To put it simply, there’s no standard way of defining an audience segment. Well, it might change soon. IAB Tech Lab is working on data transparency label to label the data segments from the providers based on their quality, modeling or origination, etc.

There are 20 standardized fields to help you assess the data. While you may not be actively buying or selling data at the moment, but with the declining third-party cookie usage, you’ll be required to collect or buy from other publishers/marketplaces. So, just a heads up. 

What’s Next in Supply Path Optimization (SPO)?

Supply Path Optimization isn’t something new. Media buyers realized that they can cut down the number of SSPs to reach the optimal path to buy impressions without sacrificing scale and quality. In fact, some agencies directly partnered with ad exchanges to curate special inventory for them to buy. 

Last week, Digiday interviewed agencies to understand where are we with the SPO and it seems, we’ve taken a few more steps. 

Direct to SSPs:

Agencies are now going beyond not just DSPs but also exchanges to ink deals directly with SSPs. It can reduce the cost for the buy-side and better deals can be negotiated (finding undervalues inventories for lesser ad prices). 

Rather than just finding the best supply path to buy impressions, agencies are creating their supply path starting from the SSPs. This way, resellers, and unwanted vendors are completely removed from the chain. 

“We have seen that reducing the number of exchange partners hasn’t had an impact on scale or performance and has allowed us greater control over where and how we are buying” 

– David Newman, Managing Partner for Programmatic, Dentsu Aegis, U.K., and Ireland.

Have any examples?

Omnicom Media Group buys display and video impressions from just 10 SSPs in the U.S.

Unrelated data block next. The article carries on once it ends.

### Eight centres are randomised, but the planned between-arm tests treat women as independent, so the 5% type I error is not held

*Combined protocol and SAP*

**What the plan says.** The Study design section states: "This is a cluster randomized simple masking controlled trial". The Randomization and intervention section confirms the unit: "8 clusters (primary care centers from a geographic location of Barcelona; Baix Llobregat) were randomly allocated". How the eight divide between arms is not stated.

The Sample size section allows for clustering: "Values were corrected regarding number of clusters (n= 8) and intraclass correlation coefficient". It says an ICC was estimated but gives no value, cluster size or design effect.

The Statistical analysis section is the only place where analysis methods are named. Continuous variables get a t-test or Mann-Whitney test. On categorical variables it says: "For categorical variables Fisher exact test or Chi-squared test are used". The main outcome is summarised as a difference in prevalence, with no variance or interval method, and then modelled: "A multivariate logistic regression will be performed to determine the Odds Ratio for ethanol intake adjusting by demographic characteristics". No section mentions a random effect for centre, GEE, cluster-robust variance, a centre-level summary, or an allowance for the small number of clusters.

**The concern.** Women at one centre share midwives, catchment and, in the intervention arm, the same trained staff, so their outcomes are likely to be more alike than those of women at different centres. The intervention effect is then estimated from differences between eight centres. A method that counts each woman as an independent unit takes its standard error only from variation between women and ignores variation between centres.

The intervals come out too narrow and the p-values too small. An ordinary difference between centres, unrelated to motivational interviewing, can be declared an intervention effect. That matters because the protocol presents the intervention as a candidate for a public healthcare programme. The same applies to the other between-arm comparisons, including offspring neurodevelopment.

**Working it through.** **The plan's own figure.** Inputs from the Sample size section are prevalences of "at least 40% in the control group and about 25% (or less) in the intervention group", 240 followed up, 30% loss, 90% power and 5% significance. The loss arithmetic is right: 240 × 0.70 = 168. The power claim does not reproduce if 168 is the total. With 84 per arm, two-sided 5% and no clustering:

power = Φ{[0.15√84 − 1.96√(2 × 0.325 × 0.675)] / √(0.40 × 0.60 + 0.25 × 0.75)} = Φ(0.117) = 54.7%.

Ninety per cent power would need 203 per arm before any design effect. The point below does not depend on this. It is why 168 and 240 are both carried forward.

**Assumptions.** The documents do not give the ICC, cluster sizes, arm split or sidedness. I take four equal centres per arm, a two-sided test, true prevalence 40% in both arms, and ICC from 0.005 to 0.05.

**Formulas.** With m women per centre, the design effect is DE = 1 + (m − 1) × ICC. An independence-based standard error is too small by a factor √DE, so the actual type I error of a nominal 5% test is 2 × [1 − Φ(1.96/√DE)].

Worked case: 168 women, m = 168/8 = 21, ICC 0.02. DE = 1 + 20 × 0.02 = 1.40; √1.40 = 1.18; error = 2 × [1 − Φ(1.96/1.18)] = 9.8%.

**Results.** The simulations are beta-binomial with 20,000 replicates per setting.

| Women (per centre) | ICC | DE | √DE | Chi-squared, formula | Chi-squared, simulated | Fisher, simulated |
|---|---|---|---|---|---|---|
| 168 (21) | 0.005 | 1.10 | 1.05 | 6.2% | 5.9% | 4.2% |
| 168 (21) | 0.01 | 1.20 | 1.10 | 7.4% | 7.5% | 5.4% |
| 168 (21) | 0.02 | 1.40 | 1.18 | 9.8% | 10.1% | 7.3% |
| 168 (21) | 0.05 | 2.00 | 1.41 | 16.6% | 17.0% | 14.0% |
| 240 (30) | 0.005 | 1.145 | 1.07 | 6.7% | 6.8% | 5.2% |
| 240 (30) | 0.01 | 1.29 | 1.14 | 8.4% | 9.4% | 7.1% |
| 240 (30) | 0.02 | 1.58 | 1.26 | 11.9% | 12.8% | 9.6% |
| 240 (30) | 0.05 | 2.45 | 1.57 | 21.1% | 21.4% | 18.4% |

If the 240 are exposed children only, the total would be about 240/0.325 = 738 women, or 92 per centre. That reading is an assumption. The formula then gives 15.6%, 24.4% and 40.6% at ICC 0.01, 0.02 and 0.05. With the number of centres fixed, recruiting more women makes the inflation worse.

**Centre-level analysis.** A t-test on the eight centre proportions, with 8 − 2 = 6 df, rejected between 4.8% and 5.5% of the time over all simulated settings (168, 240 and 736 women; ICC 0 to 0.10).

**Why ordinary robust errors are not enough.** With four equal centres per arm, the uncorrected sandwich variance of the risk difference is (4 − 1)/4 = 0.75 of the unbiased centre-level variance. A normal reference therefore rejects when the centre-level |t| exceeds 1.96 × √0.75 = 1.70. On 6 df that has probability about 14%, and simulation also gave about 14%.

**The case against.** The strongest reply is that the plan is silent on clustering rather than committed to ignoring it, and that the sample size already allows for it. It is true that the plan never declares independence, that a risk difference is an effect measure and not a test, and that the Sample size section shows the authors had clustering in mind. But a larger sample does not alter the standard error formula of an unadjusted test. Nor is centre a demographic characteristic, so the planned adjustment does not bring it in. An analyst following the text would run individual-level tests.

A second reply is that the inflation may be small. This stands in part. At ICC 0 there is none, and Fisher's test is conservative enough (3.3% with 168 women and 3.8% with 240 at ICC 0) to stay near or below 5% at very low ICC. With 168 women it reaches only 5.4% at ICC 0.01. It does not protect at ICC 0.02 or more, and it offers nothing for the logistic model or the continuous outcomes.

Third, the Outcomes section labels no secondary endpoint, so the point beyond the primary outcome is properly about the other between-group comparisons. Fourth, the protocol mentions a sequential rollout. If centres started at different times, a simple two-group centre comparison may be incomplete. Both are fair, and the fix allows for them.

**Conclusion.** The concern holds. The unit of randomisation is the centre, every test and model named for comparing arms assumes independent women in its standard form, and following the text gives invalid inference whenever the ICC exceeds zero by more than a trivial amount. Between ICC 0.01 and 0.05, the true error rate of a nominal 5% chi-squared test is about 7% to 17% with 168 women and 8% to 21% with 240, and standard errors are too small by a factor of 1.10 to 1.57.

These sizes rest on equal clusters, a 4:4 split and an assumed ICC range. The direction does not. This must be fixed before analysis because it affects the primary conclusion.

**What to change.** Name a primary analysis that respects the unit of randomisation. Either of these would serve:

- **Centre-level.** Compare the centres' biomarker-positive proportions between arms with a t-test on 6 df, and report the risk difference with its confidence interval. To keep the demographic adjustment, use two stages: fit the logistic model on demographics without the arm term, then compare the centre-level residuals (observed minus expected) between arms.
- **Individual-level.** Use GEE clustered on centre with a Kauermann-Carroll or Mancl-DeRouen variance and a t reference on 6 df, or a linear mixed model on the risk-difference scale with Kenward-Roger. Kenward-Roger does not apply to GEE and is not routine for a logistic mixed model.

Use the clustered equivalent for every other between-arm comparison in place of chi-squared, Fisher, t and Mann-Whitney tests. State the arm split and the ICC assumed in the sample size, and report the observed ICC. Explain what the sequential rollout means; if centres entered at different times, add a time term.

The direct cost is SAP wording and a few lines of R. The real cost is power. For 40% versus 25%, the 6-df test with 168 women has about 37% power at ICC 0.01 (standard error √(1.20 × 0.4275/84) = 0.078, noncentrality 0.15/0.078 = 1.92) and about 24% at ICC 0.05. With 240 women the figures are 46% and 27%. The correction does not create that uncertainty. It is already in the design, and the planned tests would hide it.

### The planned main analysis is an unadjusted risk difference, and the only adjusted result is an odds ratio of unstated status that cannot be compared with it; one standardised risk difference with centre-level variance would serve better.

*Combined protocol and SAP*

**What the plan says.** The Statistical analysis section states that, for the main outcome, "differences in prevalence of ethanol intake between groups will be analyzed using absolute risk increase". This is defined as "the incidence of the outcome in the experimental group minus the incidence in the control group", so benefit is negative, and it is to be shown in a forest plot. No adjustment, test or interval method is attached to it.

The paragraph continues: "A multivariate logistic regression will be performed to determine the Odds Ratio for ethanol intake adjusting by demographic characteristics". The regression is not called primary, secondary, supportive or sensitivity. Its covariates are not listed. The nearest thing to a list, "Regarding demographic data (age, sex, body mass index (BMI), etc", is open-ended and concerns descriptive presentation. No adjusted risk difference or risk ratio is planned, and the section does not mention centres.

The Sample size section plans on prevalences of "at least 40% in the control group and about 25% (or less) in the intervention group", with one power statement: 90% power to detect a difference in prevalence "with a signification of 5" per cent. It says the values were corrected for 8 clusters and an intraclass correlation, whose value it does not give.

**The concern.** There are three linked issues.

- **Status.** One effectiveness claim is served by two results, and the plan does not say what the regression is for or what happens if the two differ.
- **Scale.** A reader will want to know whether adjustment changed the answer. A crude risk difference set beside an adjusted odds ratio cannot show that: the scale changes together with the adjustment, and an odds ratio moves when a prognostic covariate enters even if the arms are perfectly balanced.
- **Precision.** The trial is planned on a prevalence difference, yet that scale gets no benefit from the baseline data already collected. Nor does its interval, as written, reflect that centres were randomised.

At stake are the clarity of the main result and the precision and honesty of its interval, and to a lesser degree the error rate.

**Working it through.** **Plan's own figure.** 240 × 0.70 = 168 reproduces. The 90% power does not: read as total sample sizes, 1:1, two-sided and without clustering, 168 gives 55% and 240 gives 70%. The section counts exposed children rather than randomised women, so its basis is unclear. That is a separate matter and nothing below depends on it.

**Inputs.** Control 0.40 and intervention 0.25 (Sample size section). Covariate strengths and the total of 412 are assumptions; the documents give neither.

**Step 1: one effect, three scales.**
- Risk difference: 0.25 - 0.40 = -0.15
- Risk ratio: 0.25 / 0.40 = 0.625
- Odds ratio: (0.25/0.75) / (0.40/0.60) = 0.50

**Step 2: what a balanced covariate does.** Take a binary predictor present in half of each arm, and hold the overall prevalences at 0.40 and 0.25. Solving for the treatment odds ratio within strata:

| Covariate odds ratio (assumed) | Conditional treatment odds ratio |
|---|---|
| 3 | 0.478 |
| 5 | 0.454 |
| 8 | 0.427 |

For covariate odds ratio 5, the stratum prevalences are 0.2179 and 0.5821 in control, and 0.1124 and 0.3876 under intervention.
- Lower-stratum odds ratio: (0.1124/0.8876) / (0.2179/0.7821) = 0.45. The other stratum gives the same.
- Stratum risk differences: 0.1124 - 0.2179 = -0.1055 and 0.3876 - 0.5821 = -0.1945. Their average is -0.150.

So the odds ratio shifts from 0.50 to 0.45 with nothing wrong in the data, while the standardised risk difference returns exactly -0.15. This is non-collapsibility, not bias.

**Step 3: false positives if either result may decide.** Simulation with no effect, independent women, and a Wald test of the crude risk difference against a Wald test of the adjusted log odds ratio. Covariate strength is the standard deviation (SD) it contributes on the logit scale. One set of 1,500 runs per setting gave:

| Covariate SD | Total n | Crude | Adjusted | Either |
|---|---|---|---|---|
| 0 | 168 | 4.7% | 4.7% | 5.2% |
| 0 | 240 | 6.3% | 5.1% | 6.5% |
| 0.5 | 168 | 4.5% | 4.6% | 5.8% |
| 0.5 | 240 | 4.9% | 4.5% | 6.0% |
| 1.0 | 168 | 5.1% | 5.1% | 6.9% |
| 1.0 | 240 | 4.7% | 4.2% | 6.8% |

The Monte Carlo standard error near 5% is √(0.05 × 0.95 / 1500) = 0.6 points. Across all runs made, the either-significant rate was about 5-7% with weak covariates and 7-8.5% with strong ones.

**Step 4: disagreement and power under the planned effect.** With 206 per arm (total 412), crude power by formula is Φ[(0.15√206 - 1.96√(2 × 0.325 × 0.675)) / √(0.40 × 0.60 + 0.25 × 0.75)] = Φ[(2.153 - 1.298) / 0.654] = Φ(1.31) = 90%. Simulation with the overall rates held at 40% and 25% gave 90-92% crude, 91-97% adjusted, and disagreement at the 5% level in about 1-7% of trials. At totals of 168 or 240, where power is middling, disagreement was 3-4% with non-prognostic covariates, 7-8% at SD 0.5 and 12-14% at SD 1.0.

“We’re working with SSPs to change the actual inventory they send us in the bid request to our buying platforms” 

– Ryan Eusanio, Director of Programmatic, Omnicom Media Group.

The traders are passing a list of sites that they would buy the inventory from when they talk to SSPs. This means they’re trying to create a direct path (no hops) to buy impressions programmatically. But they don’t have to pay premium ad prices as publishers aren’t setting up a special PMP set up to enable this transaction. SSP is doing it for the advertisers. 

Takeaway:

As you have guessed, publishers couldn’t find any value-add in this process. If agencies start to trim the number of SSPs and set up a direct path to buy inventories, they fear that the competition will decline. 

“Supply-path optimization isn’t doing anything for us”

– European Publishing Executive.

Ensure you’re encouraging multiple DSPs to compete for your impressions at all costs. If a buyer needs a direct path, then push for a PMP or programmatic guaranteed deal. 

Privacy for America

Last Tuesday, ‘Privacy for America’, a new organization comprised of American Association of Advertising Agencies, Association of National Advertisers, Digital Advertising Alliance, Interactive Advertising Bureau, and Network Advertising Initiative released a framework for data and privacy legislation. 

Read it here

Moments that Matter

How social media is powering The Economist’s subscription growth – Digiday

Click farms and buying traffic trickle into podcasts – Digiday

 Forbes Media acquires a stock prediction tool to help diversify its revenues –  Digiday

GroupM anticipates slower ad growth in 2020 – Digiday

Automatad Team

At Automatad, we help publishers to monetize better without hampering the user experience. Our products are live across hundreds of publishers, earning them incremental ad revenue with every passing second. You can request a free audit to get an estimated revenue uplift today.